A hand landed on my shoulder. “I didn’t dismiss you,” the captain said.
Oh, I would have made a terrible soldier. “Sir?” I pivoted back and did my best to wear “deferential” better than I wore this jacket.
Her fingers tightened around my shoulder and she squinted at my face. “I’ve seen you before.”
“Probably digging latrine ditches. Lindara doesn’t like me much.” The other soldiers cracked grins, but the captain was uncrackable. I ran through all the tried and true tricks in my mind. Flirting with her would probably get my head chopped off. Self-deprecation didn’t throw her off. Flattery maybe?
“No,” she said. “There’s something about your face.”
Damn the Empire and their pettiness over a small bit of stolen witstone. Damn their power over both men and magic. But most of all, damn their stupid posters. “My face?” I said, to buy some time. “Well, it’s—”
The ground beneath me shook again, and this time it shook harder. Everyone eyed the buildings above, hands out in vain attempts to stave off falling walls with fingers. A tile fell from the roof behind me, shattering on the stones by my feet. The shaking stopped.
“That’s another one,” one of the soldiers said. “Two in one day.” He sounded anxious. Truth be told, I didn’t like it much either. Sometimes there were small aftershocks, but this one had been stronger than the first.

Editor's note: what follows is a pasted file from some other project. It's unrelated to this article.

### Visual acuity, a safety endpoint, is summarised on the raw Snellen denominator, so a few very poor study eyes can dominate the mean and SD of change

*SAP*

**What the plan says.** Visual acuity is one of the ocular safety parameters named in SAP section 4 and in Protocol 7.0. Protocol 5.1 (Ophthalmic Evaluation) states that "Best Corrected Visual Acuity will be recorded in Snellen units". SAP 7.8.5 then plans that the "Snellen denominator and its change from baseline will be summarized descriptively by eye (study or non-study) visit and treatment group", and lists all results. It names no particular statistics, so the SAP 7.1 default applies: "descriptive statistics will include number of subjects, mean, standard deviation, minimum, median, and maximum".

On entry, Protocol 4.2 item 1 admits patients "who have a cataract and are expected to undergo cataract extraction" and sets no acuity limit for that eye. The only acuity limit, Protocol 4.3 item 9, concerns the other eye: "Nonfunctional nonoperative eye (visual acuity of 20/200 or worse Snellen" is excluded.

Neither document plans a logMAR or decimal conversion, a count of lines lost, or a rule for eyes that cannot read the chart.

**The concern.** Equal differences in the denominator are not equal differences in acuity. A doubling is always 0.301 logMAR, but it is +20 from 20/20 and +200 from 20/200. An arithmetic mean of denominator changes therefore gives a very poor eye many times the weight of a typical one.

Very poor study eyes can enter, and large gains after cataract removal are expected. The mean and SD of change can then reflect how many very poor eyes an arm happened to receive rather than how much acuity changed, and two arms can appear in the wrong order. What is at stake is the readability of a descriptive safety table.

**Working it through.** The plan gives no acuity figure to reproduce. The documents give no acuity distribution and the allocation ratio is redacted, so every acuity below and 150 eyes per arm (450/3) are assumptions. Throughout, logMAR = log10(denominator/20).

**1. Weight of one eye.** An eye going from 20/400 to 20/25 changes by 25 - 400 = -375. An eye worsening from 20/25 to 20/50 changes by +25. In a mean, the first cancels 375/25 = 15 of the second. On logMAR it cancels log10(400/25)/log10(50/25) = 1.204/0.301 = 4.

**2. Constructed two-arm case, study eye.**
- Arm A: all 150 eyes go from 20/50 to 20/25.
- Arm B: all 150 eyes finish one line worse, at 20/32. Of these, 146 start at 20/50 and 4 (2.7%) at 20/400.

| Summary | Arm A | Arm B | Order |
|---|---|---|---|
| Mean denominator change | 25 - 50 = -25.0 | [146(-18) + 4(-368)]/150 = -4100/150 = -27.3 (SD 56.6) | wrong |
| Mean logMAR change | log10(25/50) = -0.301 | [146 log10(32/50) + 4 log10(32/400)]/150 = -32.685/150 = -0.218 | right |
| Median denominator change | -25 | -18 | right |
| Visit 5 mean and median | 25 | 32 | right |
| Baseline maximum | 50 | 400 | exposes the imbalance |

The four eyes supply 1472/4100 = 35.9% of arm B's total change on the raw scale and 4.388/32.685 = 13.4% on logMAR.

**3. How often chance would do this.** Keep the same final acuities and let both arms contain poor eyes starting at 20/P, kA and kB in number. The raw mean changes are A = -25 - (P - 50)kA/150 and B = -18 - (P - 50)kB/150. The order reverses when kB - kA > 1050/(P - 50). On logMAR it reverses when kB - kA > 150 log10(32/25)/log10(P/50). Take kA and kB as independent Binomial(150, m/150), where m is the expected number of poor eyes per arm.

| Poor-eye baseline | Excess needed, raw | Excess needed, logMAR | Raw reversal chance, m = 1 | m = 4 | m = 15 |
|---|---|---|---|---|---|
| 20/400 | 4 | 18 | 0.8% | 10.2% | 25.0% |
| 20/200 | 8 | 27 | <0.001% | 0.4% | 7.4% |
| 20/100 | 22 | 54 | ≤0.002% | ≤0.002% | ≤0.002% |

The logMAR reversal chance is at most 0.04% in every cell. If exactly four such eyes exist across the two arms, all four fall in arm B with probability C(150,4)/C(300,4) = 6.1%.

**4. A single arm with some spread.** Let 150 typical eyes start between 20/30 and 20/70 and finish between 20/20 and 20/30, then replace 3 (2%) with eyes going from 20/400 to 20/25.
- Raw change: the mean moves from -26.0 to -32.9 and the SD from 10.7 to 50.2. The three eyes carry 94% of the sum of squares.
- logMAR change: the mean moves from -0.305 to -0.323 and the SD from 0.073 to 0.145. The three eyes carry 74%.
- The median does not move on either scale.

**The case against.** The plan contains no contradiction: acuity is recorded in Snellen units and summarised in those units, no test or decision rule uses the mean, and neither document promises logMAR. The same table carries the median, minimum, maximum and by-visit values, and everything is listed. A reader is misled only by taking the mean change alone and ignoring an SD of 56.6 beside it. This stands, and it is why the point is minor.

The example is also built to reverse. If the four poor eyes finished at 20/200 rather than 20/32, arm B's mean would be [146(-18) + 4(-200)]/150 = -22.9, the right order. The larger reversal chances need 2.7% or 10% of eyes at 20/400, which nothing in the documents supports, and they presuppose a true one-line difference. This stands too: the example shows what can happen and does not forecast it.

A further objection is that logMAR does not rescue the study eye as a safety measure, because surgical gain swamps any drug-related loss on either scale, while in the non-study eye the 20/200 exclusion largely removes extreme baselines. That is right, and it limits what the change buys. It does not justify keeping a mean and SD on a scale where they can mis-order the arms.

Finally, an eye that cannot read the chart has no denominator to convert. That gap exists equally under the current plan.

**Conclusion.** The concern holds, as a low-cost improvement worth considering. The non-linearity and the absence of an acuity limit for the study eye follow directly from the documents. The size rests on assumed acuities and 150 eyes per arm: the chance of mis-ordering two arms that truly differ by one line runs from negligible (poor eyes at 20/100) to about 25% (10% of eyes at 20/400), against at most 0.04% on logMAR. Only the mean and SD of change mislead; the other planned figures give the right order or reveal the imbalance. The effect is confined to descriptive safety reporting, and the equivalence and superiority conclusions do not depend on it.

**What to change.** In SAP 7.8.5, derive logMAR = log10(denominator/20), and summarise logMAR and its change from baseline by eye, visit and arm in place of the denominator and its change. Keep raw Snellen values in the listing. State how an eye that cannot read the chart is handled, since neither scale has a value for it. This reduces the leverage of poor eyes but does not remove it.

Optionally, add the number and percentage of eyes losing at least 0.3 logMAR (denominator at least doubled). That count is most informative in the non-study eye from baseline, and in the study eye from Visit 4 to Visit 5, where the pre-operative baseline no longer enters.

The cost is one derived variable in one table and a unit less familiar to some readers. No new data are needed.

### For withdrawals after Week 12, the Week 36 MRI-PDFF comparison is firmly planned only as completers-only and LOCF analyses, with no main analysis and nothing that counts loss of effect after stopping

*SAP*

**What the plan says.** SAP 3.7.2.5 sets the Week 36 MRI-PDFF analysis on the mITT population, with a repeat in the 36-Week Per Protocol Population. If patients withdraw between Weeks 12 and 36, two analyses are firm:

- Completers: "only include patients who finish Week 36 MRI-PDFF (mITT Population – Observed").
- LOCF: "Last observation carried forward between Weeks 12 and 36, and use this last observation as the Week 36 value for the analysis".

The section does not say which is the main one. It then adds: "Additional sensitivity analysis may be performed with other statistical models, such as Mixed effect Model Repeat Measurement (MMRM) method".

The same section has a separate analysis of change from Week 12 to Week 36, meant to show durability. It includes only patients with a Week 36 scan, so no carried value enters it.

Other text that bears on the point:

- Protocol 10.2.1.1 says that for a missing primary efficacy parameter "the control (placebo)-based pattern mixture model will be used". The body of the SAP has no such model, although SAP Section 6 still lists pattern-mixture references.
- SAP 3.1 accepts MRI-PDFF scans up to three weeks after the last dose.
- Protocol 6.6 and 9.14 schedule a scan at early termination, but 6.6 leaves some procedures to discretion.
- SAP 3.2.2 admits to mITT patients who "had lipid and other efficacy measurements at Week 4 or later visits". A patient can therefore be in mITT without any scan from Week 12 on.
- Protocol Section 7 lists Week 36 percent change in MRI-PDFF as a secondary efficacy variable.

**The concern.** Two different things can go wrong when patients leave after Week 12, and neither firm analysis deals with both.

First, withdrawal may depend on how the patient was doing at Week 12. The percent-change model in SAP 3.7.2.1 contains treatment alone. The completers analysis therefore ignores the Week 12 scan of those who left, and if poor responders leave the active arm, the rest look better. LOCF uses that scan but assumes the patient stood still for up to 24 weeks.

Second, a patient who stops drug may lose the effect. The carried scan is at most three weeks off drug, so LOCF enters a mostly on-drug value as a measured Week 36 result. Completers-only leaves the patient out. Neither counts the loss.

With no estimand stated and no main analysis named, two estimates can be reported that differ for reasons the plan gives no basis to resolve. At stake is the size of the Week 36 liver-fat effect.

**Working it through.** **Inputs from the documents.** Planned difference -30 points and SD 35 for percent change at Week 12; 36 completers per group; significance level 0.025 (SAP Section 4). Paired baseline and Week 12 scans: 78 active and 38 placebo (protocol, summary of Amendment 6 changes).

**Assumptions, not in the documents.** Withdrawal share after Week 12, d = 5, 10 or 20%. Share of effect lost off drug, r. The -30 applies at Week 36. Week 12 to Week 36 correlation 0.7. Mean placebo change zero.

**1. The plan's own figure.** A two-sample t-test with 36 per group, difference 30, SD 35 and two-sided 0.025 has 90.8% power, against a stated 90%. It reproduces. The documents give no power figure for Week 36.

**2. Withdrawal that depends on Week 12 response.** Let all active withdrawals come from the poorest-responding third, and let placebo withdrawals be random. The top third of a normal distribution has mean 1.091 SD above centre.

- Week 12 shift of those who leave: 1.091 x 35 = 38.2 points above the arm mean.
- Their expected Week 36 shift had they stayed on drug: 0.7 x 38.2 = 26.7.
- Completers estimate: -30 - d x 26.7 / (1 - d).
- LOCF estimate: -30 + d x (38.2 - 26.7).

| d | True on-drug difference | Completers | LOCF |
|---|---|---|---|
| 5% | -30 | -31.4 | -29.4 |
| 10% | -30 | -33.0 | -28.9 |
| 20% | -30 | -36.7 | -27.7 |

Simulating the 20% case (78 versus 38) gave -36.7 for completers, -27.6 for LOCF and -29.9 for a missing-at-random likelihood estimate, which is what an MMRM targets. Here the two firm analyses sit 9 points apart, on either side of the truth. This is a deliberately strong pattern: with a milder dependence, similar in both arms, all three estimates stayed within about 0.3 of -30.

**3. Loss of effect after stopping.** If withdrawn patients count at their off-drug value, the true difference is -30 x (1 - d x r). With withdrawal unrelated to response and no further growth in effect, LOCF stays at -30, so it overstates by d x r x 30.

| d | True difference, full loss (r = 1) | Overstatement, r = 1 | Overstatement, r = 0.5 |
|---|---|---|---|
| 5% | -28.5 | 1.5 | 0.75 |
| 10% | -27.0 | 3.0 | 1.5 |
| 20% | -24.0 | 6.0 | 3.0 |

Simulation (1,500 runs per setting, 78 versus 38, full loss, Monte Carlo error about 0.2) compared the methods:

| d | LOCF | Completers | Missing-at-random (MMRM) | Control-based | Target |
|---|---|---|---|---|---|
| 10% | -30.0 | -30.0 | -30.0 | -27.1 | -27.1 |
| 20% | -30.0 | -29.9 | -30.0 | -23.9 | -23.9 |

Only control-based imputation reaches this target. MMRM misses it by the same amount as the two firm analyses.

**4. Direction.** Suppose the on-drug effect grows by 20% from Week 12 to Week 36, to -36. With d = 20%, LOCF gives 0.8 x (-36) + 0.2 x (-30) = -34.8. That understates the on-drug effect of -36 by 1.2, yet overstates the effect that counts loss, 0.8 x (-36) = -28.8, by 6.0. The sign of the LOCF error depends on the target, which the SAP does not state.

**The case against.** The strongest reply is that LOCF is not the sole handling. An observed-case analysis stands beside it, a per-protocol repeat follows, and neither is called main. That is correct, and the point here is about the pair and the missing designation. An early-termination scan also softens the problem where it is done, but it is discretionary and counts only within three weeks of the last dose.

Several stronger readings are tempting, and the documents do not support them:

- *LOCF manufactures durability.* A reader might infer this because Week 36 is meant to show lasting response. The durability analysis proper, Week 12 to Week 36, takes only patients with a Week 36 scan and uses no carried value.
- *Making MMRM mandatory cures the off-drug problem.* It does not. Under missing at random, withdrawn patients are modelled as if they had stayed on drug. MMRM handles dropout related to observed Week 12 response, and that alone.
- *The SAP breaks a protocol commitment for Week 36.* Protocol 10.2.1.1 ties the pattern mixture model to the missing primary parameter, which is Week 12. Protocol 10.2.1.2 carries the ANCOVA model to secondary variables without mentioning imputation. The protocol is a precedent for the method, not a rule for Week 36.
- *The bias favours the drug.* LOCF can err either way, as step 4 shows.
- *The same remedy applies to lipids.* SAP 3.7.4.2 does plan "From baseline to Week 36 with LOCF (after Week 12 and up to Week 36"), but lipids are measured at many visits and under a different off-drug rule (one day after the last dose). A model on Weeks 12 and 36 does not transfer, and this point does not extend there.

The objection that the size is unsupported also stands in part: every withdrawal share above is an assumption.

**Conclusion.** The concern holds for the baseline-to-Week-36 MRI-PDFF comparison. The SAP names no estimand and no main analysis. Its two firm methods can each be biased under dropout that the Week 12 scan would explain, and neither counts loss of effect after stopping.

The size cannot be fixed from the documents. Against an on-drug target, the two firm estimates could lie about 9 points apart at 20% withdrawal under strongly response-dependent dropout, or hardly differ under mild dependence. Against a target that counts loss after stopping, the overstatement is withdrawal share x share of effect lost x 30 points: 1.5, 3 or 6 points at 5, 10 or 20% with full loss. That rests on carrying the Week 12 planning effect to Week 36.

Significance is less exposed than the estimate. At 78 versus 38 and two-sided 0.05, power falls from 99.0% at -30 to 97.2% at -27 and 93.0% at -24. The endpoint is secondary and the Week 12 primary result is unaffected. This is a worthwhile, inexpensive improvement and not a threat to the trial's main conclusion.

The captain turned her attention back to me. Her eyes narrowed.
I cleared my throat and straightened my shoulders. “Should we be at the square, captain? It’s nearly time for the Festival.”
I’d finally hit the right note – respect and discipline. The captain’s hand dropped from my shoulder. “We’ll have to find our comrade later. We’ve a duty to fulfill.” She strode up the street, beckoning for the others to follow.
I saw a couple of hands reach behind right ears to touch their trepanning scars. I wondered if they remembered that day as crisply as I did. I fell into step behind them – I had business at the Tithing Festival too after all. I might be a liar, but I kept my word. Always kept my word. So I put my legs into it and climbed the hill with the rest of them. The stones beneath my feet shifted as I trod upon them, loosened by the quake. The street opened up at the top of the hill, joining with two others.
The man in front of me turned around to check the view when we reached the top. His face paled, his eyes widening. “Captain!”
I whirled, wondering what it was he saw.
The narrow street wended behind us, buildings looming over it, pressed together like teeth. Dust glittered in the air, but this wasn’t what had captured the soldier’s attention. Down by the ocean, something had changed. The outline of the harbor had widened. The docks lay at strange angles to one another. There were dark shapes near the shore, jutting from the water.